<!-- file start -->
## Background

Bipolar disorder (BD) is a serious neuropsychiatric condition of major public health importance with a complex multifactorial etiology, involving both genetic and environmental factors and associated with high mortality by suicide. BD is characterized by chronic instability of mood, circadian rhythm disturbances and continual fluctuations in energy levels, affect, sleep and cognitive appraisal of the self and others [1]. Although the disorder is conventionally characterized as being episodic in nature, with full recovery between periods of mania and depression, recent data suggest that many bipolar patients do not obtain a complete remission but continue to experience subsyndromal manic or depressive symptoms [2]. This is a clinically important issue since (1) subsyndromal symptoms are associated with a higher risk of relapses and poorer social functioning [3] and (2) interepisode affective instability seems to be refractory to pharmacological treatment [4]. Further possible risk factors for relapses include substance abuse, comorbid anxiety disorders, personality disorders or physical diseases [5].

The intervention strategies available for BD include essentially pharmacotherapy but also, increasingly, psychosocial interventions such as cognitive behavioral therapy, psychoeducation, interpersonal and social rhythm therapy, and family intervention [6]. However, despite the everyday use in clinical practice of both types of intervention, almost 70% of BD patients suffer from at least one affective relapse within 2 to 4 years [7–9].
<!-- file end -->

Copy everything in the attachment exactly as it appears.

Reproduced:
## Background

Bipolar disorder (BD) is a serious neuropsychiatric condition of major public health importance with a complex multifactorial etiology, involving both genetic and environmental factors and associated with high mortality by suicide. BD is characterized by chronic instability of mood, circadian rhythm disturbances and continual fluctuations in energy levels, affect, sleep and cognitive appraisal of the self and others [1]. Although the disorder is conventionally characterized as being episodic in nature, with full recovery between periods of mania and depression, recent data suggest that many bipolar patients do not obtain a complete remission but continue to experience subsyndromal manic or depressive symptoms [2]. This is a clinically important issue since (1) subsyndromal symptoms are associated with a higher risk of relapses and poorer social functioning [3] and (2) interepisode affective instability seems to be refractory to pharmacological treatment [4]. Further possible risk factors for relapses include substance abuse, comorbid anxiety disorders, personality disorders or physical diseases [5].

The intervention strategies available for BD include essentially pharmacotherapy but also, increasingly, psychosocial interventions such as cognitive behavioral therapy, psychoeducation, interpersonal and social rhythm therapy, and family intervention [6]. However, despite the everyday use in clinical practice of both types of intervention, almost 70% of BD patients suffer from at least one affective relapse within 2 to 4 years [7–9].